In MIR the task is to find occurrences of a musical query pattern (or pattern, for short) in a music database. The occurrences can be exact or approximate. When approximate, a user-predefined threshold value is used to separate the approximate occurrences from all the possible instances. Since a natural way to give such a query pattern is by humming, the pattern is usually assumed to be monophonic, while it is feasible to assume that the music database may contain polyphony, as well.
MIR techniques are based on the assumption that music is symbolically representable, which is actually the case for most music (one such representation is the score notation of western music). However, in this case the useful forms of such symbolic representations are those available in computer-readable, digital form. One such representation is the well-known MIDI (Musical Instrument Digital Interface) which encodes music accurately enough for the problem in hand.
However, MIDI representation is not exactly the ideal representation because there is a lot of irrelevant information within a MIDI stream and it is time-consuming to locate and extract the relevant parts while performing a query (naturally this can be done beforehand, in a preprocessing phase). Instead, music is represented by a sequence of symbols (called a string), where the symbols are taken from an alphabet corresponding to some particular attribute of music, such as the duration or the pitch of a note.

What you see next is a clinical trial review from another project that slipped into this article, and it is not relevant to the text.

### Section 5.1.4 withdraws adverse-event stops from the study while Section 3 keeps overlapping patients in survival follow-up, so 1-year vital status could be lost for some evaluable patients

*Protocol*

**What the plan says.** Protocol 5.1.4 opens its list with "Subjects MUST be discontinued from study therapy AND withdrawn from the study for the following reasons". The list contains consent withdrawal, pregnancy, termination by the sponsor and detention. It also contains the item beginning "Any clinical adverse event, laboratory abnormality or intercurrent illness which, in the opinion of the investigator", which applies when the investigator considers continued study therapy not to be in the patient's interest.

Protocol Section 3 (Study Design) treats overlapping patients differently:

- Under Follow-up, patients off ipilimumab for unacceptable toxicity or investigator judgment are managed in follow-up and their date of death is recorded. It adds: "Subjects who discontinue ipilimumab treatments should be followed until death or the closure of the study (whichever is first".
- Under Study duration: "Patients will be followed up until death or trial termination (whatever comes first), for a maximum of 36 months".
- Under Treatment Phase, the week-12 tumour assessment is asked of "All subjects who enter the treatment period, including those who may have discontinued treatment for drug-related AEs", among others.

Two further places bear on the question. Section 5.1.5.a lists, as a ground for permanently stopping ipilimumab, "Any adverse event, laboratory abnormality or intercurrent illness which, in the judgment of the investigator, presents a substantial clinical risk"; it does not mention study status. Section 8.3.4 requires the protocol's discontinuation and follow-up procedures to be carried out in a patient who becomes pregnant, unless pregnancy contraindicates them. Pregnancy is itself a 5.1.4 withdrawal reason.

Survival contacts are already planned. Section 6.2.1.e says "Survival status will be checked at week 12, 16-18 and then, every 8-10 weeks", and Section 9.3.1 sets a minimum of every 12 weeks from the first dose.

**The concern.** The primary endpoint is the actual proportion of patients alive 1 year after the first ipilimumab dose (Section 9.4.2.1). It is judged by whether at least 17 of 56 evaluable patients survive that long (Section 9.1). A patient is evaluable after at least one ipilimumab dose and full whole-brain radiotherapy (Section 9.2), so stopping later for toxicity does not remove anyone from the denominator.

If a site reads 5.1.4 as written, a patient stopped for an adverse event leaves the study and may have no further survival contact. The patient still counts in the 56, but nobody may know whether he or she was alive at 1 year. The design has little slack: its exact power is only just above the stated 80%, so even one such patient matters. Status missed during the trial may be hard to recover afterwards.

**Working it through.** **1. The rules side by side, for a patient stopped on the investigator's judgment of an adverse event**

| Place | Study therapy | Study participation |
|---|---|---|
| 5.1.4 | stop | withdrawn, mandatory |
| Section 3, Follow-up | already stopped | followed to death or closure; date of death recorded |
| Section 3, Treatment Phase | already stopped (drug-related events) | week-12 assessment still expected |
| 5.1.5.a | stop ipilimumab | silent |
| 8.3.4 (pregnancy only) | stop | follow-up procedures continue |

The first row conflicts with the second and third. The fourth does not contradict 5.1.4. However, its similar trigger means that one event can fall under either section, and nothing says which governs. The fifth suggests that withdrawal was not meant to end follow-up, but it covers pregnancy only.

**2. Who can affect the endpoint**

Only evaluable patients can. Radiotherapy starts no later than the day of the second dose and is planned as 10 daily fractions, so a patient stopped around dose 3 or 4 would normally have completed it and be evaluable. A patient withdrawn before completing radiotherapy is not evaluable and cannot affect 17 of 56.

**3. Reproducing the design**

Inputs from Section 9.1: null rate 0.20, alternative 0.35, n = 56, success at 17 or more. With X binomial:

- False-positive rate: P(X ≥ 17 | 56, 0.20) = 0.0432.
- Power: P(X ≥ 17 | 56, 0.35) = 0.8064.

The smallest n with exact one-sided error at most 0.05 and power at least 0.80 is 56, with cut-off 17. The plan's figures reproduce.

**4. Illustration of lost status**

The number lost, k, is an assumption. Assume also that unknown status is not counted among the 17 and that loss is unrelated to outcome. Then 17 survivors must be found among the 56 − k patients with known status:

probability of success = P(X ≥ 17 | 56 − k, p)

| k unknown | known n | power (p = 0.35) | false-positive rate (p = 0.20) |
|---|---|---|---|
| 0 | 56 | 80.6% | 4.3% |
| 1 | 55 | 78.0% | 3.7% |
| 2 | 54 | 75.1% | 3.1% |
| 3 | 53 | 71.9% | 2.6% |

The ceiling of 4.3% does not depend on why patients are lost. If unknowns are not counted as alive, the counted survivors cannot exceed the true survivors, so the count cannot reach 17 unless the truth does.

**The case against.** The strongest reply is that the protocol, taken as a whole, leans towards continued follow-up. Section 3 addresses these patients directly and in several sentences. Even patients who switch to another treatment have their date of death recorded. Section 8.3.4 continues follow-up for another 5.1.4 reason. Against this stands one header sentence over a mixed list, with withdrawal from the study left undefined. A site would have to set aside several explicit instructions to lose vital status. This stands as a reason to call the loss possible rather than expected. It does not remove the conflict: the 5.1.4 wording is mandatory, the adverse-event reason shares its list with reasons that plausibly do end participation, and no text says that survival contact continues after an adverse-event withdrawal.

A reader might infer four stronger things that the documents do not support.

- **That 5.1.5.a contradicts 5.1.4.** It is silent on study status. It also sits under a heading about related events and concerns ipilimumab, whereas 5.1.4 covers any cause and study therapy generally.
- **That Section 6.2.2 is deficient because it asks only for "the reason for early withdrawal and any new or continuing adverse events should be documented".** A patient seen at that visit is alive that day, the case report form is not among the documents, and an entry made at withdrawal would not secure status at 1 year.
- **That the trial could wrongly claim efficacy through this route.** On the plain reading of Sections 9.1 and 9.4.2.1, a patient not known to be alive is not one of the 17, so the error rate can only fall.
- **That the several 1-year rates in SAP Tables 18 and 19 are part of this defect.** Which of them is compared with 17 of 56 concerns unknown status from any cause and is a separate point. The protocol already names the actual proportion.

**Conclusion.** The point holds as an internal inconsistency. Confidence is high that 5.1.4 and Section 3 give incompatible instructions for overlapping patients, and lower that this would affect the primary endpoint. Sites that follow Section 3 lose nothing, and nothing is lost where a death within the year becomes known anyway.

Thus, a piece of monophonic music can be seen as a discrete linear string over a finite alphabet (there are only a rather small number of pitches and durations traditionally used in western music), and therefore, the well established discipline of computer science dealing with general (approximate) string matching can be applied. In this way, for instance by using a conventional technique called dynamic programming, a rough MIR routine can be achieved.